Press less free in 2013, says Reporters without Borders; incidents of assault, threats increasing
posted Tuesday, February 18, 2014 at 6:44 PM EDT
The World Press Freedom Index 2014 is out, and it makes for interesting reading. The index shines a spotlight both on the places where those in the media (including photojournalists and videographers) are free to do their job unhindered. It also identifies the black spots where their reportage may actually put their freedom -- or their lives -- at risk.
Compiled by Reporters without Borders, the index now tracks changes in press freedom in 180 countries around the globe, including one new entry: Belize, which makes its debut in a respectable 29th place. As you can see in the map below, the Western world still leads the way in terms of press freedom, with a good or at least satisfactory situation in most of North America, Europe, and Oceania. Southern Africa, too, does better than most in its rankings. That's not to say that everything is rosy, however.
Among the countries showing the biggest erosion in press freedom over the last year is the United States, which falls 13 places to 46th on the list. Explaining their reason for the US' stumble, Reporters without Borders calls attention, in particular, to treatment of whistleblowers, leakers, and those who assist them. The United Kingdom also showed a more marked decline than many of its Western world cousins, falling three places for similar reasons.
On the other end of the scale, Caribbean / Central and South American nations including Panama, Ecuador, Bolivia, and the Dominican Republic all showed marked improvement, with Panama and Ecuador in particular each registering a 25-place gain in their rankings. While the situation in each is still challenging, Reporters without Borders cited a reduction in "violence against journalists, direct censorship and misuse of judicial proceedings" as a reason for the climb up the scales.
Of course, there's more to it than whether any given nation has bettered its position in the rankings or not. When you're near the top, registering an improvement becomes more difficult, and the converse is equally true. The conflict-stricken Middle East and parts of Asia, in particular, are called out as areas with "very serious" issues when it comes to press freedom. Eritrea, North Korea, and Turkmenistan retained their unwelcome status as the least-free nations on the list, with freedom of information described as "non-existent", and China didn't fare much better.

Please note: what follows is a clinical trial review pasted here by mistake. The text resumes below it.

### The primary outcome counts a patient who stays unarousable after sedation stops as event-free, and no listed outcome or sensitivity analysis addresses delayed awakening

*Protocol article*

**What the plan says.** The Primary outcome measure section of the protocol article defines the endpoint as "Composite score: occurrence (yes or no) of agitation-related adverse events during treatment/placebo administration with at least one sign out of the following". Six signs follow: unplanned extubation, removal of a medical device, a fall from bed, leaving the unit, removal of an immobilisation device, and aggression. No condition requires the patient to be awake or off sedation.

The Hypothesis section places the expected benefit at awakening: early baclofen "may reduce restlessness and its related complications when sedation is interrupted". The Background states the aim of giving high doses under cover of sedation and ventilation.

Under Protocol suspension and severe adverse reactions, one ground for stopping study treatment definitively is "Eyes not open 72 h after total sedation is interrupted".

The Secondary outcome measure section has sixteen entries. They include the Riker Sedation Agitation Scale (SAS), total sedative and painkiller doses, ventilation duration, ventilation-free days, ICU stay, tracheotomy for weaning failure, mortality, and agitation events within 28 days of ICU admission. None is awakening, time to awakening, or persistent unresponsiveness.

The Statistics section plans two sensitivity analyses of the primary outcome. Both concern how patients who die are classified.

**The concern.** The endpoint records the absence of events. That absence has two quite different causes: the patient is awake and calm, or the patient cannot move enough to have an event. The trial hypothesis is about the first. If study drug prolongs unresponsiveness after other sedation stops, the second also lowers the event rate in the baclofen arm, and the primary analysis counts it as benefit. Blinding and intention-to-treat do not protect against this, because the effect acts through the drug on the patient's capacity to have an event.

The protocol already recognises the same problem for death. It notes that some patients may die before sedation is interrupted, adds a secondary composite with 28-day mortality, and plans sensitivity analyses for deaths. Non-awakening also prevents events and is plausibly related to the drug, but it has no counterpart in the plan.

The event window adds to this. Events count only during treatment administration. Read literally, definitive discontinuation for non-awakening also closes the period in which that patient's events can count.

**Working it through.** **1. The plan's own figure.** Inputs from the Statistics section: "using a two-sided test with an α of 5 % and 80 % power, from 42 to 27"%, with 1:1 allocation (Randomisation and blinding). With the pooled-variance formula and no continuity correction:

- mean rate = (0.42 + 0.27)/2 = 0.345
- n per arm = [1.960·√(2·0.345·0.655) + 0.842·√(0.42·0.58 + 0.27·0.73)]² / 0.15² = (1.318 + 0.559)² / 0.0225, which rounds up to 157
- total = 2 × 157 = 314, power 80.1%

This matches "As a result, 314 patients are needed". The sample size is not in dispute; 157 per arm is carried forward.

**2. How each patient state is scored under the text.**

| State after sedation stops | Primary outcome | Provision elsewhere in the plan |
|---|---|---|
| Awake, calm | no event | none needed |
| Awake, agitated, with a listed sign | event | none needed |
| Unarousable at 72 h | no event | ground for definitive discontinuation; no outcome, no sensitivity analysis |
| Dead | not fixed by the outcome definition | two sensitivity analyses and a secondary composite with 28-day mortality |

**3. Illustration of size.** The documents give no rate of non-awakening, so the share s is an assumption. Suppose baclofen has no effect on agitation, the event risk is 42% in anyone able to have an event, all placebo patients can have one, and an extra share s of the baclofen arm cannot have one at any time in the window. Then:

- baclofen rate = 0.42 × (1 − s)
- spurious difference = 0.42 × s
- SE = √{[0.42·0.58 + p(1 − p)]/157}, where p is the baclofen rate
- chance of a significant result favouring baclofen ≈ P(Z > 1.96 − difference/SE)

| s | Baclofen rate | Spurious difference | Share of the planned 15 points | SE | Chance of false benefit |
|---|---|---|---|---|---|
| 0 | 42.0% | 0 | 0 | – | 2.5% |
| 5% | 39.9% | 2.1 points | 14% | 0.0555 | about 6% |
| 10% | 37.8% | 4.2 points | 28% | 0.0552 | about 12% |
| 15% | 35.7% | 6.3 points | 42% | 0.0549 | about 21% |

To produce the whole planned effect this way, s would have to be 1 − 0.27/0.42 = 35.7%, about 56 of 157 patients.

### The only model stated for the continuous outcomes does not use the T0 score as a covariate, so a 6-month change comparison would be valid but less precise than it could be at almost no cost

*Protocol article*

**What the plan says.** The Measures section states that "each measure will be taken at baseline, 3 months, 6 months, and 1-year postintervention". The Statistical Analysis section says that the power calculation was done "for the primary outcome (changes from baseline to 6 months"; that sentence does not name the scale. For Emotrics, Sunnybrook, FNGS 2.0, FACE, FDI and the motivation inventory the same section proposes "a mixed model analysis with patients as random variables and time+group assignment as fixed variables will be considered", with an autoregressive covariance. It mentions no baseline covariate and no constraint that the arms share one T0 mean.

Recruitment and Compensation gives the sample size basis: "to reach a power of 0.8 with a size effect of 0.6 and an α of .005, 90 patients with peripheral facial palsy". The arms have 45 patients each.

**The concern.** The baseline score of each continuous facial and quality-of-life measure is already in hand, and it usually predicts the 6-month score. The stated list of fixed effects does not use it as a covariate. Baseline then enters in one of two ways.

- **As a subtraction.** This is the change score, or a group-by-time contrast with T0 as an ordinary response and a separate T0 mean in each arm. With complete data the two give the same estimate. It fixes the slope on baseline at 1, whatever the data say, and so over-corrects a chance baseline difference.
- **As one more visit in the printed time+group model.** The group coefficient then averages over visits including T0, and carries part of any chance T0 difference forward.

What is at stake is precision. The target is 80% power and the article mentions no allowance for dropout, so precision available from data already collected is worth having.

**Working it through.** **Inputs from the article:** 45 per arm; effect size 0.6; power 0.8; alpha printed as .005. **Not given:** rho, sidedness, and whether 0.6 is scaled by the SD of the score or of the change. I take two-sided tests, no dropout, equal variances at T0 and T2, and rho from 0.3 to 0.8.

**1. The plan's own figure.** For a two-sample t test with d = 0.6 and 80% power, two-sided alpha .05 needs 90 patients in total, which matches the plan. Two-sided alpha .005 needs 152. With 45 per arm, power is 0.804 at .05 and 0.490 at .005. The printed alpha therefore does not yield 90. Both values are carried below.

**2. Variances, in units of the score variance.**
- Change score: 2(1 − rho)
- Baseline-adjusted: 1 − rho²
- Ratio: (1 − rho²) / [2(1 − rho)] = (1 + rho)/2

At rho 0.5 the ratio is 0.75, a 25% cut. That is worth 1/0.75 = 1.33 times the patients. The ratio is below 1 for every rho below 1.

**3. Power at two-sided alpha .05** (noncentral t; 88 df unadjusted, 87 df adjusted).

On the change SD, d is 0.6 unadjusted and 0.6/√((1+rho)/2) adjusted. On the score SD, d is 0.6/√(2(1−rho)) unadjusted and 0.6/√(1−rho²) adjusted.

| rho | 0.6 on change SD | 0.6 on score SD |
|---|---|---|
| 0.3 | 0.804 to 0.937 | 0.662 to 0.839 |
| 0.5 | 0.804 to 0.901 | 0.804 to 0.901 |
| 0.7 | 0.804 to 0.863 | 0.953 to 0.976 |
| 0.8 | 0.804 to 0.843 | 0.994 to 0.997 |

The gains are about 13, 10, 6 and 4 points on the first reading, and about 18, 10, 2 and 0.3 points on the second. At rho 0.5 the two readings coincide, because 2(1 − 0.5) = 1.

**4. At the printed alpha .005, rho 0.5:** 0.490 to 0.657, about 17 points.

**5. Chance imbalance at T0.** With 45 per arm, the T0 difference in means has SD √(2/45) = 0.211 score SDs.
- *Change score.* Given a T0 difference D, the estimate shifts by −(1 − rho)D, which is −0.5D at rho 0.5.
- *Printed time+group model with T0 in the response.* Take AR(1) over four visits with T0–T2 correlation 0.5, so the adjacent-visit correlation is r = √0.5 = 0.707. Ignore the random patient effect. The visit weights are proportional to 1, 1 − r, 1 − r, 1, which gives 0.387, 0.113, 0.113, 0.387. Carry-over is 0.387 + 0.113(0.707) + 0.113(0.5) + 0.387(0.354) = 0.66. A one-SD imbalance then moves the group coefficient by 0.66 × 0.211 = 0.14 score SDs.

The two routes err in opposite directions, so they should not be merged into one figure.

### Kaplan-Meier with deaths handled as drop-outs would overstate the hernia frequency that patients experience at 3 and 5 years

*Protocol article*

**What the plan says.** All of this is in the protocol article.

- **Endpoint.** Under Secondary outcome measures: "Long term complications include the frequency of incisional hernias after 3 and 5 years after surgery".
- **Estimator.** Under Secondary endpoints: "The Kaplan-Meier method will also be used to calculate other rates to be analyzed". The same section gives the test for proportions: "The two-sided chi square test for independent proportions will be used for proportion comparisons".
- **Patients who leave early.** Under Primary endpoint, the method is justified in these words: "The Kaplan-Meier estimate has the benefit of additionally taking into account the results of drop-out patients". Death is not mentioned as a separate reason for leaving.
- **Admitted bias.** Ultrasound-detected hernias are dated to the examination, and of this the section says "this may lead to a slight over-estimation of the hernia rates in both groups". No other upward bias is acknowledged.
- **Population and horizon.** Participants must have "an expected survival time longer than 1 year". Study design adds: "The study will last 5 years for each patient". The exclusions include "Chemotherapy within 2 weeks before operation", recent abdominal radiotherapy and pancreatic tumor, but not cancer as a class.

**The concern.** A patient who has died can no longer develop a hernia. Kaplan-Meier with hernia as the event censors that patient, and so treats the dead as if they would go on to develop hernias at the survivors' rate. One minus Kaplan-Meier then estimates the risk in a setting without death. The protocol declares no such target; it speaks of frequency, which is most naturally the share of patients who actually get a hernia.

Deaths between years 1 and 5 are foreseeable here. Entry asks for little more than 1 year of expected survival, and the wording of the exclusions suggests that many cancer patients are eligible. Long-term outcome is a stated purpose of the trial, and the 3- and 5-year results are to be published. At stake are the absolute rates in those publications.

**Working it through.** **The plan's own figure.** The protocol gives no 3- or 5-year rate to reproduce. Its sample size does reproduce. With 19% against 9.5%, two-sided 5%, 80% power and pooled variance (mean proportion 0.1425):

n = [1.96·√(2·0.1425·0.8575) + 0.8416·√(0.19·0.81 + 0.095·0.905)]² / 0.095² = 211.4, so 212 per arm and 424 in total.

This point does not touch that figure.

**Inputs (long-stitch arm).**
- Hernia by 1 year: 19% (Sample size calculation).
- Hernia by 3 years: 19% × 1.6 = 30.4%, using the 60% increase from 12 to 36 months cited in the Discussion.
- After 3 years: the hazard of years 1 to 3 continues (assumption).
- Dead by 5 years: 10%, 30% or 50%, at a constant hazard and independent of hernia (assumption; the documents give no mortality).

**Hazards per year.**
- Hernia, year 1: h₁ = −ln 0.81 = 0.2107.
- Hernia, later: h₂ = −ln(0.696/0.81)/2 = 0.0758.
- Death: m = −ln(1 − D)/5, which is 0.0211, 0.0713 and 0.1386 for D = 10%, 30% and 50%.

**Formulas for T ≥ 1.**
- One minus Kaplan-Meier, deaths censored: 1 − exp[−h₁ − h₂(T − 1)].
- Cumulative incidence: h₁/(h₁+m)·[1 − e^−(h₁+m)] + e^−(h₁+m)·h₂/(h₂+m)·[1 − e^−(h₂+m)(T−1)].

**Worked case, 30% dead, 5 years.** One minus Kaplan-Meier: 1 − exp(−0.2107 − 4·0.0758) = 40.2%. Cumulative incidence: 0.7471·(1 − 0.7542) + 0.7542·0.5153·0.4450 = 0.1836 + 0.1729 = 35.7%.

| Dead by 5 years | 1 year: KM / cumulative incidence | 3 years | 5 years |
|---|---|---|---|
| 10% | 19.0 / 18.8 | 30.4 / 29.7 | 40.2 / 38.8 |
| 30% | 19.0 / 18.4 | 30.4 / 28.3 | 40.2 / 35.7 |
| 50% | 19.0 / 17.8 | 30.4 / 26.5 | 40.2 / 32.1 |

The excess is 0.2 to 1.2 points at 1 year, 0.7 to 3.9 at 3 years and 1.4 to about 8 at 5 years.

Overall, the index showed a decline in press freedom globally, with all continents except Asia becoming less free than a year ago. 2013 was less deadly for journalists, says Reporters without Borders, but incidence of assaults and threats against the media were on the rise.
The report mentions photographers and videographers several times across its seven pages. Incidents that Reporters without Borders calls attention to in particular include the targeting of photojournalists and TV crews by the Israel Defence Forces, as well as Russia's lengthy detention of a Russian photographer and British videographer covering Greenpeace protests in the Arctic. Also mentioned is Russia's ban of a book collecting the winning photos from the 2011 Belarus Press Photo competition, with 41 copies of the book first confiscated from contest organizers and one of the winners, then later destroyed.
More details on the 2014 index can be found on the Reporters without Borders website.